Some foster care agencies have long recognised that gay, lesbian, bisexual, transsexual and intersex (GLBTI) people, coupled or single, can provide loving, stable homes for children requiring short or long term care.
Many same-sex couples and single people (including many who already have biological children) welcome children needing foster care into their families. This can be a very positive experience for everyone involved – something that is demonstrated by the fact that many foster carers themselves grew up in homes that welcomed children needing foster care.
Foster care can include respite (occasional) care, short-term/emergency care and long-term care. Permanent care is generally the preferred option for children and young people requiring long-term care. In these cases the Victorian Government has determined that the child cannot return home, but the biological parent/s have not relinquished them for adoption. Permanent care orders are similar to court parenting orders in that they cease at 18 years; but although permanent care and fostering legally ends at this age, most people have life-long relationships with their foster carers/parents.
Both foster and permanent carers receive a modest fortnightly payment to assist with meeting some of the financial needs of the child. In addition, foster and permanent carers are eligible in most cases to qualify for Centrelink Family Tax Benefit and Child Care Benefit payments.
What if a child being fostered or on a permanent care order becomes available for adoption?
At the time of writing, same-sex couples are not permitted to adopt in Victoria. The Adoption Act does however make provision for ‘individual’ people to adopt ‘only in special circumstances’. The definition of special circumstances has until recently only been granted to single people who wish to adopt a relative, and in one case a lesbian foster carer who sought to adopt a child with extreme ‘special needs’. In August 2010, a Victorian judge ruled in favor of one member of a gay male couple, who along with his partner, had been the long term foster carers of a child. In this case the child’s birth parents relinquished the child, and had no opposition to the carer adopting the child. It is anticipated that this case will set a precedent for one half of a gay or lesbian partnership – or a single gay or lesbian person – to adopt a child who is in their foster or permanent care.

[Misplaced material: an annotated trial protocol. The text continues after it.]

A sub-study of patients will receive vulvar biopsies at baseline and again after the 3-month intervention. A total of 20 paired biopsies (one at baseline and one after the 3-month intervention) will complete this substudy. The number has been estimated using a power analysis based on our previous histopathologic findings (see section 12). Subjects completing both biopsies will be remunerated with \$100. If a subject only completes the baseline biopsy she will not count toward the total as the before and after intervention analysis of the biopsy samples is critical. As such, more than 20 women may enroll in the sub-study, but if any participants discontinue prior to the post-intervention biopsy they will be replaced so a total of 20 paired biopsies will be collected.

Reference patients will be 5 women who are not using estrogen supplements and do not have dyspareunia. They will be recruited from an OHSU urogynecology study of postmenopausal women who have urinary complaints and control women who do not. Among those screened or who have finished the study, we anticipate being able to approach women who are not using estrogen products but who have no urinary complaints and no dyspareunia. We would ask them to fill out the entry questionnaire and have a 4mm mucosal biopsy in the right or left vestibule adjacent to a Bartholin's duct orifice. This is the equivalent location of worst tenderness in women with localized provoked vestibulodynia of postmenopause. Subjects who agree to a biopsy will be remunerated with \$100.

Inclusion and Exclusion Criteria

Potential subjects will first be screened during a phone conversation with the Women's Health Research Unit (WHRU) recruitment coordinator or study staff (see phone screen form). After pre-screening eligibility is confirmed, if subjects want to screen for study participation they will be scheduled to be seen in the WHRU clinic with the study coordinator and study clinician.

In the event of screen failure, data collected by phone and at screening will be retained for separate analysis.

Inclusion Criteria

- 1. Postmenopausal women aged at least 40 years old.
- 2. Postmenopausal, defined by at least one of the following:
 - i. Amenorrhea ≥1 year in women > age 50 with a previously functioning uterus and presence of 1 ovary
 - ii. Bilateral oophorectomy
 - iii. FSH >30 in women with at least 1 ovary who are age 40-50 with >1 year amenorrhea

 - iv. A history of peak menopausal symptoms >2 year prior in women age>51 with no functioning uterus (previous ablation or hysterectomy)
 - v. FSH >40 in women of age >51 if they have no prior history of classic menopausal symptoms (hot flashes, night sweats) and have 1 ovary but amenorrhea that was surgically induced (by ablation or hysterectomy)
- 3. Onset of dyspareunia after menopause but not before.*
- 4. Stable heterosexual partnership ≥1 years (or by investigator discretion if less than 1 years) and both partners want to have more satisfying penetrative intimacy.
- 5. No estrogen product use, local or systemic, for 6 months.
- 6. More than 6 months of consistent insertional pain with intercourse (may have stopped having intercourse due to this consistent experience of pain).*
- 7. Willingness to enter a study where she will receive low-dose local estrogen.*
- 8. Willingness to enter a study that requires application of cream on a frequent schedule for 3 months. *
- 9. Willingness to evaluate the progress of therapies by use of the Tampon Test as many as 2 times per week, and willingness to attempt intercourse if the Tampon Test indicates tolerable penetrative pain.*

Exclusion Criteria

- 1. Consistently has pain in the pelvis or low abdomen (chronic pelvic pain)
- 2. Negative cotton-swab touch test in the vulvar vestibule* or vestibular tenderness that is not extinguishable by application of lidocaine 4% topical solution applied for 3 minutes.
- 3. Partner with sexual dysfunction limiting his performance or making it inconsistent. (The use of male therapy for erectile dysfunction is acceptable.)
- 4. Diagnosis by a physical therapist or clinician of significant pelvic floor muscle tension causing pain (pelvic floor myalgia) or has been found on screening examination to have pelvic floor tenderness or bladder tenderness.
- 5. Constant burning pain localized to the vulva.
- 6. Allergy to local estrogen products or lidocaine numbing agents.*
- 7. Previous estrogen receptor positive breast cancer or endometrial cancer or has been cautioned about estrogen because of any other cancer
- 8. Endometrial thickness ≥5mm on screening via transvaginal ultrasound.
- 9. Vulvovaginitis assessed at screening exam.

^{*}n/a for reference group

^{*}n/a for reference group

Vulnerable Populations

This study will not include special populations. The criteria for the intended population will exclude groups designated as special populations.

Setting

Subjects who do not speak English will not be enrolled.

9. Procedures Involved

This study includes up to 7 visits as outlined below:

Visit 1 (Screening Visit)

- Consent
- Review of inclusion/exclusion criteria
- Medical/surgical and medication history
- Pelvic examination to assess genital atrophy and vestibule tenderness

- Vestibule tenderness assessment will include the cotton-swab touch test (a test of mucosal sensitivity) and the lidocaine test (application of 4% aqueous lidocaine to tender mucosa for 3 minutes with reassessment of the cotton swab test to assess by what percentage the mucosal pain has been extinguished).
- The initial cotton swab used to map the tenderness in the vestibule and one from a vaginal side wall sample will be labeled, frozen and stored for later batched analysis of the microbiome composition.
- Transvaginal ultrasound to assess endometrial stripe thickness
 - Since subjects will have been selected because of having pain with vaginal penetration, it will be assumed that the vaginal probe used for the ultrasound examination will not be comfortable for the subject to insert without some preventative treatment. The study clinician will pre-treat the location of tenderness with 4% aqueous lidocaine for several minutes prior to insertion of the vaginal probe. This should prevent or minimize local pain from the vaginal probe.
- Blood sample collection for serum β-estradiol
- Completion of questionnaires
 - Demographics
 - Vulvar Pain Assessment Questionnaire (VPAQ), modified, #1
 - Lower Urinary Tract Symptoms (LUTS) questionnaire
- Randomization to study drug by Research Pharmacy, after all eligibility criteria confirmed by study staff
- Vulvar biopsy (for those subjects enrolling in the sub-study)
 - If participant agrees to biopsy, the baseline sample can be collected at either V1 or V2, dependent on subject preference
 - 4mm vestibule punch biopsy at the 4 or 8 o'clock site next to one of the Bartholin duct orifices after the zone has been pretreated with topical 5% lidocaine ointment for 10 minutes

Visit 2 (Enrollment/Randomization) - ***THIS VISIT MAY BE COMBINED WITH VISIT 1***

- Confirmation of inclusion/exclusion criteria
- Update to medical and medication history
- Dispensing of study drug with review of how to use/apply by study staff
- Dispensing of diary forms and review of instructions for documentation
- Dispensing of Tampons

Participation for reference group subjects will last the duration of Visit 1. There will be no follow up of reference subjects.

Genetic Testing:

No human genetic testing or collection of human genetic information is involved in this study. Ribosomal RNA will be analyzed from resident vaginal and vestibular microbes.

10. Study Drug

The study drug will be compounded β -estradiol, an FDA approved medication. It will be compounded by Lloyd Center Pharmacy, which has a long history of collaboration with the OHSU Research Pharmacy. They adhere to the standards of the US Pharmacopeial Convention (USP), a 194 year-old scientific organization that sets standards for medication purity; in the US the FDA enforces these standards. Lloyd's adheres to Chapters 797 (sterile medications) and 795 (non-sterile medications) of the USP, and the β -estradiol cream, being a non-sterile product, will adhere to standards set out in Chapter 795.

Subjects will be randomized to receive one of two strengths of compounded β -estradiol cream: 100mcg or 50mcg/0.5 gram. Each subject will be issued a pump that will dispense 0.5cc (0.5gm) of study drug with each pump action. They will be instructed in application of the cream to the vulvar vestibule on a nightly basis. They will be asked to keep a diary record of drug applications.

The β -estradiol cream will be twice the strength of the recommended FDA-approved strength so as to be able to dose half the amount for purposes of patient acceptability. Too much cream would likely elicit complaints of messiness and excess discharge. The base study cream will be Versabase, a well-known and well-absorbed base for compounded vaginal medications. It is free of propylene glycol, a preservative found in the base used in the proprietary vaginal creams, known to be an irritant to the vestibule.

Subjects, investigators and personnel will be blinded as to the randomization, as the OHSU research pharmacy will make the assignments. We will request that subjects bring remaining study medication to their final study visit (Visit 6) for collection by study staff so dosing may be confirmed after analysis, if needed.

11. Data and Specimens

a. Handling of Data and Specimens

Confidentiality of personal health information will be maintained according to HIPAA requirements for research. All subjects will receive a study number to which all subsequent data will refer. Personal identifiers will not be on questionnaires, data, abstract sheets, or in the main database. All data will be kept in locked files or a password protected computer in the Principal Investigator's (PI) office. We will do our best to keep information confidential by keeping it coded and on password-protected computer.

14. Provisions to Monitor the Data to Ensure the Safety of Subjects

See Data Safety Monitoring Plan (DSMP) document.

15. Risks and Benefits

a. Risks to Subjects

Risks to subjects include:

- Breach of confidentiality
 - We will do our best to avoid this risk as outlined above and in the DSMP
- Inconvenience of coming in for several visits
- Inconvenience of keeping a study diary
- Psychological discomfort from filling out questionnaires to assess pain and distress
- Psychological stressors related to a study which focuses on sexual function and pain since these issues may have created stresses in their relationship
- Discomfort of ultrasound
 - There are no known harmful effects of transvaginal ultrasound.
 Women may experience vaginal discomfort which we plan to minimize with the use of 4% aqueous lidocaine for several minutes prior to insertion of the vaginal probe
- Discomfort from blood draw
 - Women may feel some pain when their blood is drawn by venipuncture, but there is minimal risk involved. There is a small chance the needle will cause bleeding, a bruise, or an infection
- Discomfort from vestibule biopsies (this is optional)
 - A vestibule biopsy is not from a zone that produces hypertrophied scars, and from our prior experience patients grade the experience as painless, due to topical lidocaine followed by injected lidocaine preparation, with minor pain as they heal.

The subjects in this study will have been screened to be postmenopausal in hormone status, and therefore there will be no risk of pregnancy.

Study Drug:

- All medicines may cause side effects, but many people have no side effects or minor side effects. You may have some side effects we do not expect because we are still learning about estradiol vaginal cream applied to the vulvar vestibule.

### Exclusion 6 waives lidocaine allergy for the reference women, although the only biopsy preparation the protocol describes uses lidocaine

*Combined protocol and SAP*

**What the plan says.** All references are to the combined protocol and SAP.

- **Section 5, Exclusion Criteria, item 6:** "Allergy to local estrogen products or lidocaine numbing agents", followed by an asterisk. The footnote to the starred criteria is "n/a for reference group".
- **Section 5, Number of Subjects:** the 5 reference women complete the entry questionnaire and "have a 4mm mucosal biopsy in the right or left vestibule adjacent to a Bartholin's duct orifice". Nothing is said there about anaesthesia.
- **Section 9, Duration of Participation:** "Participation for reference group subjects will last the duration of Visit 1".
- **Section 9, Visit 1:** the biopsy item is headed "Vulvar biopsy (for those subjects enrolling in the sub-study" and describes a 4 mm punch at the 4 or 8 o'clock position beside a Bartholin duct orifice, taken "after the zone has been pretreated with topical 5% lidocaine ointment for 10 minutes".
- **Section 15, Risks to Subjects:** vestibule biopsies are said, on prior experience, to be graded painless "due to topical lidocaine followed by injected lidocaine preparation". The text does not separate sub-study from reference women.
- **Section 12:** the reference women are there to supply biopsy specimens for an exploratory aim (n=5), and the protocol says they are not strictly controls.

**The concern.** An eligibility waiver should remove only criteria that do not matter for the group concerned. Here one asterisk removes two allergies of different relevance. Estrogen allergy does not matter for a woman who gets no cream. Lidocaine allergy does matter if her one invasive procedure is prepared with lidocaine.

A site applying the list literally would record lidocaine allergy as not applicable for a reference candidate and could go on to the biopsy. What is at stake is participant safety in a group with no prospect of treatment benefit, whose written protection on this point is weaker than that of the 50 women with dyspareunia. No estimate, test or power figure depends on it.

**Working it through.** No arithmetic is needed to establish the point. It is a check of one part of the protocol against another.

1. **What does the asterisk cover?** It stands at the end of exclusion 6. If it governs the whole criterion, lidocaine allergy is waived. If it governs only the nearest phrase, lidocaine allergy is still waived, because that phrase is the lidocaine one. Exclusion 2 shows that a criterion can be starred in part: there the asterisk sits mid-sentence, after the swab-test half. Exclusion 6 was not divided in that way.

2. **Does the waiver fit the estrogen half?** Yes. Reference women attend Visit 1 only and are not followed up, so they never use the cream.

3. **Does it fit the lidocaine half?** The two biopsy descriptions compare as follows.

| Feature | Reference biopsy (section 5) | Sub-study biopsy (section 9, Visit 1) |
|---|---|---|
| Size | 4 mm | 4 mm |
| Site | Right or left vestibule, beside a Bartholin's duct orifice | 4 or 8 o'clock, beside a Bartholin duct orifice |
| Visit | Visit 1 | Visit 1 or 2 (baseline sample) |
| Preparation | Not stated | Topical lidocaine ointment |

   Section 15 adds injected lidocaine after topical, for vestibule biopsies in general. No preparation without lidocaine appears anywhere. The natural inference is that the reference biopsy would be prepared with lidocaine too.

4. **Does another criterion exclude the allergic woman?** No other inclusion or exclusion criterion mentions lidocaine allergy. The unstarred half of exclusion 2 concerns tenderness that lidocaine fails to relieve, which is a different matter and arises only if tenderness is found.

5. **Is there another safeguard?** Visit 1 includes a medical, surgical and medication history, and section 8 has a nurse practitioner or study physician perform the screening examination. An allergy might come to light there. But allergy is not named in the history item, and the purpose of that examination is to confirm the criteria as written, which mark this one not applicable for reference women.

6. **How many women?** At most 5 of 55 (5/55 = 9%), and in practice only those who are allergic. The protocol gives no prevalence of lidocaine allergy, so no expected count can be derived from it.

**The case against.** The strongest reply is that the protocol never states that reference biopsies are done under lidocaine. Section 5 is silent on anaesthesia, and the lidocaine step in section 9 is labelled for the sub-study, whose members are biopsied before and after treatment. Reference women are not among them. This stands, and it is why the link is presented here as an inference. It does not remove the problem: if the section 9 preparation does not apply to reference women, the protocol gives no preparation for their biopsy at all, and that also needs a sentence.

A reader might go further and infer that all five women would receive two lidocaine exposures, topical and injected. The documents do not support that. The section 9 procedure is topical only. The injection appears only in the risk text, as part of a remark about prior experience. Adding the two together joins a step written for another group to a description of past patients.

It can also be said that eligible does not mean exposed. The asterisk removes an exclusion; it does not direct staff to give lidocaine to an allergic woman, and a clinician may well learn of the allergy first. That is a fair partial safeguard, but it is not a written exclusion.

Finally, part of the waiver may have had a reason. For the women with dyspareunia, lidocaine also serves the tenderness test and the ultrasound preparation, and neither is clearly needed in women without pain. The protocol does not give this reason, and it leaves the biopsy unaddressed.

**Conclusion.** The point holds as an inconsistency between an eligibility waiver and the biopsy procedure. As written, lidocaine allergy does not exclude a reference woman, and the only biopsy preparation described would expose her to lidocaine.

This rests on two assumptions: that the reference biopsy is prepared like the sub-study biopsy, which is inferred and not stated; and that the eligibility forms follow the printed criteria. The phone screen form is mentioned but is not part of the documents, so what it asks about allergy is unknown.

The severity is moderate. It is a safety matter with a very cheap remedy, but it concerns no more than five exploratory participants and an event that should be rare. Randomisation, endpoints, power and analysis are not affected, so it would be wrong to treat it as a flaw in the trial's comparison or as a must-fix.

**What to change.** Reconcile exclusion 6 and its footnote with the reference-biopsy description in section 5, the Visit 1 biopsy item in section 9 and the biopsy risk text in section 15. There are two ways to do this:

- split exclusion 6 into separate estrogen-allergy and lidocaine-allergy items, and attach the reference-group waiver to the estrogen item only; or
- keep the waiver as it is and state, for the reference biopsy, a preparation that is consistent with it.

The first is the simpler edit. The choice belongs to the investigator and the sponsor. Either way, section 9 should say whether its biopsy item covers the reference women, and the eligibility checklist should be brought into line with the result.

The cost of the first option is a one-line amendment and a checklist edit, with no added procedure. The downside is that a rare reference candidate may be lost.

Rainbow Families Council hopes that the Victorian government will act on the recommendations of the Victorian Law Reform Commission enquiry to extend the eligibility definition to include both members of a same sex couple and single people specifically. We also hope they will permit all GLBTI people or single applicants to apply for all forms of adoption – including inter-country, infant, familial – and the adoption of foster or permanent care children.
Gay and lesbian foster carers, permanent carers and kinship carers in Victoria are eligible to join the Gay and Lesbian Carers Support Group, which provides information, telephone support and social opportunities for gay and lesbian carers and their children.
The Centre for Excellence in Child and Family Welfare has information about becoming a foster carer. Call the foster care hotline on 1800 013 088 or visit www.fosterabrighterfuture.com.au.